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Sunday 10 February 2019

The sweet taste of humbug

What? Time was when Britain was home to world-class hypocrites. Social media has made us ordinary.

Why? Society runs better if the wheels are greased with humbug.

By Catherine Nixey

Hypocrisy used to be so much fun. Who can think of Jonathan Aitken wielding his famous sword of truth – before being clapped into prison for perjury – without a shiver of pleasure? And while pleasure is certainly not the word for considering John Major’s affair with Edwina Currie, the fact that it happened during his Back to Basics campaign offers, even still, an undeniable thrill.

But it is the sad truth that, along with uninterrupted sleep and an ability to withstand boredom, hypocrisy is one more casualty of the digital age. Politicians might put on a mask but, with the aid of Twitter it can be whipped off with alarming rapidity. Embarrassing tweets are resurrected, recirculated and even (as happened last month) turned into billboards. An Instagram feed can expose the pious preacher’s affair; your computer’s cookies can know the secrets of your own heart better than you do.

Social media is rapidly making the art of hypocrisy all but impossible. But make no mistake, hypocrisy is an art. People often confuse it with mere lying, but that is grossly to undervalue it. Lying no more makes you a hypocrite than quoting a line from Shakespeare makes you Hamlet: it is necessary, but not sufficient. Hypocrisy is a far higher form of humbug.

 

The word hypocrite comes from the Greek “hypocrites”, a slithery sort of noun which means something between “actor” and “phony”. It was a short leap from the theatrical stage to the political one and already in the fifth century the orator Demosthenes was sneering at a politician and former actor (Reagan too belonged to a long tradition) that he remained a “hypocrites”.

The term had arrived and proved so useful it has never gone away. It has been Latinised (“hypocrita”), Anglicised (“hypocrite”) and even lionised. Machiavelli prescribed the use of it for everyone from politicians to princes. How else, he asked, can you get anything done when your interests are not aligned, but by pretending, just for a bit, that they are?

Ruth Grant is a professor of political science at Duke University, North Carolina, and has written extensively about the topic. And while she wouldn’t endorse everything Machiavelli wrote (he also, for example, advised that “if an injury has to be done to a man it should be so severe that his vengeance need not be feared”), she thinks he may have a point here. She calls it “the paradox of democracy”.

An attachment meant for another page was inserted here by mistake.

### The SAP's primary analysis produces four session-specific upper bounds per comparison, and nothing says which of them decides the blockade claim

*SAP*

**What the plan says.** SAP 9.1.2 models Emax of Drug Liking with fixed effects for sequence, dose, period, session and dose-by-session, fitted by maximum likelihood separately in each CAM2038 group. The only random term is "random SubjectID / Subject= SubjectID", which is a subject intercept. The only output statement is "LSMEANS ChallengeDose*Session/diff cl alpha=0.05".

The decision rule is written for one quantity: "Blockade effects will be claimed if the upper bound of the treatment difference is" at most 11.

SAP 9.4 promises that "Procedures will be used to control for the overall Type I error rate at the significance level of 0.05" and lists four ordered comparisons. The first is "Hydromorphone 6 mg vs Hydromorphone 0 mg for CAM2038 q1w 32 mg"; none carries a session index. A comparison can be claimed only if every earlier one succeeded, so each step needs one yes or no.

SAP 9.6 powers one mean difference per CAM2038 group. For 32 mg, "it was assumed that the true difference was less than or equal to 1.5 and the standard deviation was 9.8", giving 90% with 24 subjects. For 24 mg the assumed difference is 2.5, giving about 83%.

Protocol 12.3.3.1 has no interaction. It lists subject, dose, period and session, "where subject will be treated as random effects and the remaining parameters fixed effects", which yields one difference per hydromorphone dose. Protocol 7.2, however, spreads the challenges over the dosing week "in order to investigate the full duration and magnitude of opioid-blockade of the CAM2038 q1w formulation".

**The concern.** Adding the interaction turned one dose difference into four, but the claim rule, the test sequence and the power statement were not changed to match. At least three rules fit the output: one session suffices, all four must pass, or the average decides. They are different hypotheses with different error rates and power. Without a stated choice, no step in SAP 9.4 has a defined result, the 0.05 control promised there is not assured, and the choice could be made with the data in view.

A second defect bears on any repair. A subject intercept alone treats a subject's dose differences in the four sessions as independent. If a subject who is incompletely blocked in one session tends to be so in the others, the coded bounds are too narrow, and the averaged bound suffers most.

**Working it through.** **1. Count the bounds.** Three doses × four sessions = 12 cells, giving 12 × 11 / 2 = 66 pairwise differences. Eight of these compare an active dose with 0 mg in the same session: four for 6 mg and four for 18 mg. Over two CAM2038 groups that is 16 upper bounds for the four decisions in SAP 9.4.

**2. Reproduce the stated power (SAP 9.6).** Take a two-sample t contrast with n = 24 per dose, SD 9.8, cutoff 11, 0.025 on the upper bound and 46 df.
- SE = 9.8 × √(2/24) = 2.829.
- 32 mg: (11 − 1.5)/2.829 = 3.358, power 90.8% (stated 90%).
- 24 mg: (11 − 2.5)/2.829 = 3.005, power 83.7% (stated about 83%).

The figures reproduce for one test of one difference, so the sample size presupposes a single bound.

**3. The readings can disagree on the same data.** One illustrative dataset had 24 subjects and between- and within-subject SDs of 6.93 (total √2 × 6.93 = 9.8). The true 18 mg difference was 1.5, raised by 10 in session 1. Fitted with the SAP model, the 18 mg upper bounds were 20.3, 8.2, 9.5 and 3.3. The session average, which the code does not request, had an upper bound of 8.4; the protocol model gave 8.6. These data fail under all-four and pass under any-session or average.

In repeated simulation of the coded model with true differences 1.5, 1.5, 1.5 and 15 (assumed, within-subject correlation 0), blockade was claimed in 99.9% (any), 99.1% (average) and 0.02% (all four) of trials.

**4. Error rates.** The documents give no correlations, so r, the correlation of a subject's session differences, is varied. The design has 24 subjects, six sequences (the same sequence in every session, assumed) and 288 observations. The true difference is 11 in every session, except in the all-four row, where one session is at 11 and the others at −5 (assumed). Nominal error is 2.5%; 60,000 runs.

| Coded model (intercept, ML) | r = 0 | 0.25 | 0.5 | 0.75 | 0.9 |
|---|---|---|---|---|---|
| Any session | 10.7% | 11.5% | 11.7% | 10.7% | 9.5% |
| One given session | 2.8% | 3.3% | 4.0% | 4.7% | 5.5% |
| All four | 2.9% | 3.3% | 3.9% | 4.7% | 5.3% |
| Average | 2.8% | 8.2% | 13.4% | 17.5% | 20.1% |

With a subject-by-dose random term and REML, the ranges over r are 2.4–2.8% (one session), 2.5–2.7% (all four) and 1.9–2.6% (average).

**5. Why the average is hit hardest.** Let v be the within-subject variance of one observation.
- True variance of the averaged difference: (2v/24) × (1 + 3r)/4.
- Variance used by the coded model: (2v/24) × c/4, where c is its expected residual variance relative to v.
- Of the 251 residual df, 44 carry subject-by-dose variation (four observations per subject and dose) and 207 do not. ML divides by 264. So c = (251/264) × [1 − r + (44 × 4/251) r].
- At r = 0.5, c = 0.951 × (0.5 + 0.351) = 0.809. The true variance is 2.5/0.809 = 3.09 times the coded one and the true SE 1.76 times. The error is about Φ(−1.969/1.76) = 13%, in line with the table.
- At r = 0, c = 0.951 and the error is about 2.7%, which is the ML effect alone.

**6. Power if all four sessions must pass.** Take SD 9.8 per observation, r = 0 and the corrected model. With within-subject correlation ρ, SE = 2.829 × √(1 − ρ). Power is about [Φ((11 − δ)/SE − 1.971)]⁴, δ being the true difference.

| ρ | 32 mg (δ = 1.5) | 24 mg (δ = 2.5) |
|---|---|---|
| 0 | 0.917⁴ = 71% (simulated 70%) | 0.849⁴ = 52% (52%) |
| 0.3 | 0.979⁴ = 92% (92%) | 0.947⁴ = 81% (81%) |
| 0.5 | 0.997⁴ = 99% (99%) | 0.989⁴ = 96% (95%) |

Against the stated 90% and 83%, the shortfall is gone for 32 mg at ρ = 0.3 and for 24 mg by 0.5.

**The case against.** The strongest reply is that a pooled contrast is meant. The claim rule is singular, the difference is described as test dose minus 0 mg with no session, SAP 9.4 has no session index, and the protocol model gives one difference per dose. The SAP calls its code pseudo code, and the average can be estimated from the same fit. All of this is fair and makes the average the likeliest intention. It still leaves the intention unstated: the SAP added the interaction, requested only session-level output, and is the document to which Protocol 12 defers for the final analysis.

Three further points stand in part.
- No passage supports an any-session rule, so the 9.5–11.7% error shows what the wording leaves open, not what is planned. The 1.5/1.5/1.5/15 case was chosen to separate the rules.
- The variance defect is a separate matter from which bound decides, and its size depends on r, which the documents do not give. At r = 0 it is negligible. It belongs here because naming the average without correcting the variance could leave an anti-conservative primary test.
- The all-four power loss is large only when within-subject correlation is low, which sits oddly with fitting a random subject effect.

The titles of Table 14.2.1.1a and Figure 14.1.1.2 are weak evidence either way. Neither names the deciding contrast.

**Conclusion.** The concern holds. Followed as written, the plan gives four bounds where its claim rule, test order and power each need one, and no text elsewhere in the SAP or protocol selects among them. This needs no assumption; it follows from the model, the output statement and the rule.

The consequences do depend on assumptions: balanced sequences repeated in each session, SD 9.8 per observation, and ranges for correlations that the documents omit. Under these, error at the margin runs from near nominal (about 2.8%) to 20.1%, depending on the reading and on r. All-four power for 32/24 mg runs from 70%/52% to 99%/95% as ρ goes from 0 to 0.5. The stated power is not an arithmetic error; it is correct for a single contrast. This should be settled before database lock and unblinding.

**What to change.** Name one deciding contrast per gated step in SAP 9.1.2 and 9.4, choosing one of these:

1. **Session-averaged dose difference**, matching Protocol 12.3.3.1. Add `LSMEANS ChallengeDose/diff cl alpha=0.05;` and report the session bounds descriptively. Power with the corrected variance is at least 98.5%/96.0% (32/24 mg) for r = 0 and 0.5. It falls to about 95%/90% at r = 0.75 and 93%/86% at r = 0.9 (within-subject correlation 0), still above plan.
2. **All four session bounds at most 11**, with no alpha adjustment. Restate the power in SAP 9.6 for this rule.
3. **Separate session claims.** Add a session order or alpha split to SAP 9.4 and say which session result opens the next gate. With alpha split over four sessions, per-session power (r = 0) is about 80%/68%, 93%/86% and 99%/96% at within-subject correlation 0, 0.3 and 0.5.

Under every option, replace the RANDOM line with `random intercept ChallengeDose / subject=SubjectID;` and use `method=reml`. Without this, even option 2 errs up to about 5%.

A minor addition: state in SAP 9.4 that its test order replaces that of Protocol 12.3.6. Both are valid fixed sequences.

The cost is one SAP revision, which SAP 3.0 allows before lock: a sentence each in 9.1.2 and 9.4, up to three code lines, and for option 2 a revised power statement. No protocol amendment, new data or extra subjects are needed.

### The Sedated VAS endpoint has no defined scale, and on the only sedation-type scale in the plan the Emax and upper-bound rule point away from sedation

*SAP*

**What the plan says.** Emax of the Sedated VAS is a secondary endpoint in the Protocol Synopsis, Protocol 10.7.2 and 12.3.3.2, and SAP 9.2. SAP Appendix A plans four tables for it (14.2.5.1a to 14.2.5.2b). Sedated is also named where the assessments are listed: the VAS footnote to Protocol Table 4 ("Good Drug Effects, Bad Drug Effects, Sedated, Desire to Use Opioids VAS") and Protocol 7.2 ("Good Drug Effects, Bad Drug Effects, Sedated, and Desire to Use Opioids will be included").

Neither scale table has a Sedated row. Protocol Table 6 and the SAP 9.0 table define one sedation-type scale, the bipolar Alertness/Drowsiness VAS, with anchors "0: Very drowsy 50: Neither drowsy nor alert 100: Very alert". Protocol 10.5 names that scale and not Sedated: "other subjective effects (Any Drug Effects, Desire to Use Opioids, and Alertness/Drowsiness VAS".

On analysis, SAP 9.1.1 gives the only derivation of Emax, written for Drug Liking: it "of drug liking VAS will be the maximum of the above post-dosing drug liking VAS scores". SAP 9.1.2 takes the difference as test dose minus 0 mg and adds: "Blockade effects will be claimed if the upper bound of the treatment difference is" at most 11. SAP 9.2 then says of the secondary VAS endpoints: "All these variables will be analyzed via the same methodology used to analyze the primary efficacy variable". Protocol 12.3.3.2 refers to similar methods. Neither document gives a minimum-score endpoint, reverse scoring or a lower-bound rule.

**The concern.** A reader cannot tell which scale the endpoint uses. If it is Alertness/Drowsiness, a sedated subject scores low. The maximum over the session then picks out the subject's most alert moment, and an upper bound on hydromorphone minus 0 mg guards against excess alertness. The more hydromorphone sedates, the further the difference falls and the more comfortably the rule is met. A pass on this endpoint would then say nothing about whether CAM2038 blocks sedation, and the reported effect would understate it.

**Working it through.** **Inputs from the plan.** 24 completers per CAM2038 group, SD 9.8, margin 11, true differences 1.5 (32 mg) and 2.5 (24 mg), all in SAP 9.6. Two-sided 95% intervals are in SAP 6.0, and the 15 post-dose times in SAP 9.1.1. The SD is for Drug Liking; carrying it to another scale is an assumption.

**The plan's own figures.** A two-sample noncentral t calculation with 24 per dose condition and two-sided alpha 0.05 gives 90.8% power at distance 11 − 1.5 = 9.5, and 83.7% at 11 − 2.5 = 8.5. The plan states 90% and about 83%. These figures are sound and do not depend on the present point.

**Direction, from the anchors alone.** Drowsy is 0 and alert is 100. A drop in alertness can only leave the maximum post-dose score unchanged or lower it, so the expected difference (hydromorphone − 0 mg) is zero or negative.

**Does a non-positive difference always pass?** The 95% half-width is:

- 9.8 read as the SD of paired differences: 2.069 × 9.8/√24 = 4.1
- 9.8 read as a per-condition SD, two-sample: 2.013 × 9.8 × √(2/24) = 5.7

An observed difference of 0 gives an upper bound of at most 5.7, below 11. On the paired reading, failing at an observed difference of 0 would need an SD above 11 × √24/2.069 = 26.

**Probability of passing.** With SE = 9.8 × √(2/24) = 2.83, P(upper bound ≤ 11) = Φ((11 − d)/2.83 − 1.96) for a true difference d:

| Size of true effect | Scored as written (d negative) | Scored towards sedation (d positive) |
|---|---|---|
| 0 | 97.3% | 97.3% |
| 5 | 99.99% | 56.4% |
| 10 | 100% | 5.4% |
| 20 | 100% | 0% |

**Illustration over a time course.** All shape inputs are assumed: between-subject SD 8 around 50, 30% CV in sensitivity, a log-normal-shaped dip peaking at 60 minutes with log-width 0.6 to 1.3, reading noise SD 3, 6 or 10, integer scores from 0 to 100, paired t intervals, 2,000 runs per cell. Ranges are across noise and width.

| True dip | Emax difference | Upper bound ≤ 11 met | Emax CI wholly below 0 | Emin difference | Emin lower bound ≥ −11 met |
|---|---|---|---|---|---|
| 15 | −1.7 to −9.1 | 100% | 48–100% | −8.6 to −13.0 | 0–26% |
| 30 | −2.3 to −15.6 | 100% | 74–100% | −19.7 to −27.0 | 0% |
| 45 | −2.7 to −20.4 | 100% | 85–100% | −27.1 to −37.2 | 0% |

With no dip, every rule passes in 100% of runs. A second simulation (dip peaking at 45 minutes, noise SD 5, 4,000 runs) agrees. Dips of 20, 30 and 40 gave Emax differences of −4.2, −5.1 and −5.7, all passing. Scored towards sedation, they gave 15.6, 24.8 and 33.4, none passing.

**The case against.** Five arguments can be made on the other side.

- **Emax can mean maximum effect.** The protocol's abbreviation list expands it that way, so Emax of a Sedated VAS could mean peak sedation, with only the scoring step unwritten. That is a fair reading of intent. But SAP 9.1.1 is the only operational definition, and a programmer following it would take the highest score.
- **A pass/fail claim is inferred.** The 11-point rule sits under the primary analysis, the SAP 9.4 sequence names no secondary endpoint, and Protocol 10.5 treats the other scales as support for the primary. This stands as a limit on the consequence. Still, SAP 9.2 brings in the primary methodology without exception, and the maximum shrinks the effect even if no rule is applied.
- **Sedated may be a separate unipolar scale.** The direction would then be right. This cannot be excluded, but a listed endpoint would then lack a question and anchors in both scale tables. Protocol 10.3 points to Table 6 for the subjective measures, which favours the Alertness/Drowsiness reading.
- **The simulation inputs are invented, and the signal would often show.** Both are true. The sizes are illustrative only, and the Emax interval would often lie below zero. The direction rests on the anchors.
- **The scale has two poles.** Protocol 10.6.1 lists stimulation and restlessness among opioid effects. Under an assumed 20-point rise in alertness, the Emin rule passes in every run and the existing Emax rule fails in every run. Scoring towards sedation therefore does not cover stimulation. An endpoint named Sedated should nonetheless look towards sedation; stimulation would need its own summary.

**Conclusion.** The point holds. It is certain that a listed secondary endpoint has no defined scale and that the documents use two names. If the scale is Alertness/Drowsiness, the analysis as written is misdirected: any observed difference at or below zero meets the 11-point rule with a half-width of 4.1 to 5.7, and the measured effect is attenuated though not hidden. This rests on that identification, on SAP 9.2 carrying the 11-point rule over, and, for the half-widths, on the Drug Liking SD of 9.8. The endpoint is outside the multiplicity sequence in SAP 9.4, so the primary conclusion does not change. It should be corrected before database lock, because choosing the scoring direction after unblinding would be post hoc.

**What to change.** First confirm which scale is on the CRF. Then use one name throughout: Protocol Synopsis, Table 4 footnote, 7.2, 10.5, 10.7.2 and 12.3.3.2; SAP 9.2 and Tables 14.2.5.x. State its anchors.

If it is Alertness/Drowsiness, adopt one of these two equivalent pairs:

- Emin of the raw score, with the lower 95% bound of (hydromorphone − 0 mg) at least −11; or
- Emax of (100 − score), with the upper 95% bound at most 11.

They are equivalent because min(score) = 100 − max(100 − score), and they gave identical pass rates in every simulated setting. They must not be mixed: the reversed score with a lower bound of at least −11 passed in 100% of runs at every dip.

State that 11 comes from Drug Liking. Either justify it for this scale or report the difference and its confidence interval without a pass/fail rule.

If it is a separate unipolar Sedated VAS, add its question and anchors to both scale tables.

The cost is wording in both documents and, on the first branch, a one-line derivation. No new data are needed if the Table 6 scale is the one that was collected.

“You can be straightforward with your enemies and you can be straightforward with your friends,” she says. “But when you need somebody and your interests aren’t quite exactly aligned – that’s when you need to be hypocritical. [And because] in democracies, politicians are especially dependent on coalition partners or supporters, they need to do that a lot.”

And that’s the paradox: while democracies like to denounce a hypocrite, for democracy to work, hypocrisy is essential. To pat the dog with one hand, while reaching for the rock with the other may not be admirable – but it is eminently practical and always has been, as the political vocabulary shows. A whiff of being not quite fully frank hangs around the very words “politic” and “political”.

Or rather, hypocrisy used to be essential. Now, Grant thinks, as politics has become polarised “we are treating each other more like enemies rather than like potential partners. So in a way we have got less hypocritical”. Yet despite what Twitter might think, this is not necessarily a good thing.

For one thing, at least if you are pretending to be a bit better than you are, then you are, for that moment, a bit better. Whereas now the pretence is fading. There is no acting, no strutting or fretting on the stage. “Now we are in a situation where there’s just plain lies,” says Grant. This is happening “a whole lot more”. Then the lies “get exposed – and people don’t seem to care”.

That’s not the only problem. Because while hypocrisy might be on a continuum with the fib, it is also on a continuum with that other form of dissembling: good manners and civility. Lose hypocrisy and you may gain in honesty – but also in abrasiveness. Grant cites the moment when Barack Obama stood up to give the State of the Union address and a congressman yelled: “You lie!” “That never would have happened when I was growing up. People might have thought about it but they wouldn’t have said it out loud.”

So it seems we must make a choice. Brutal honesty, or a dash of honeyed humbug. Would it make us all unbearably hypocritical if, after all, we decided that we liked the humbug?

Illustrations by Nathalie Lees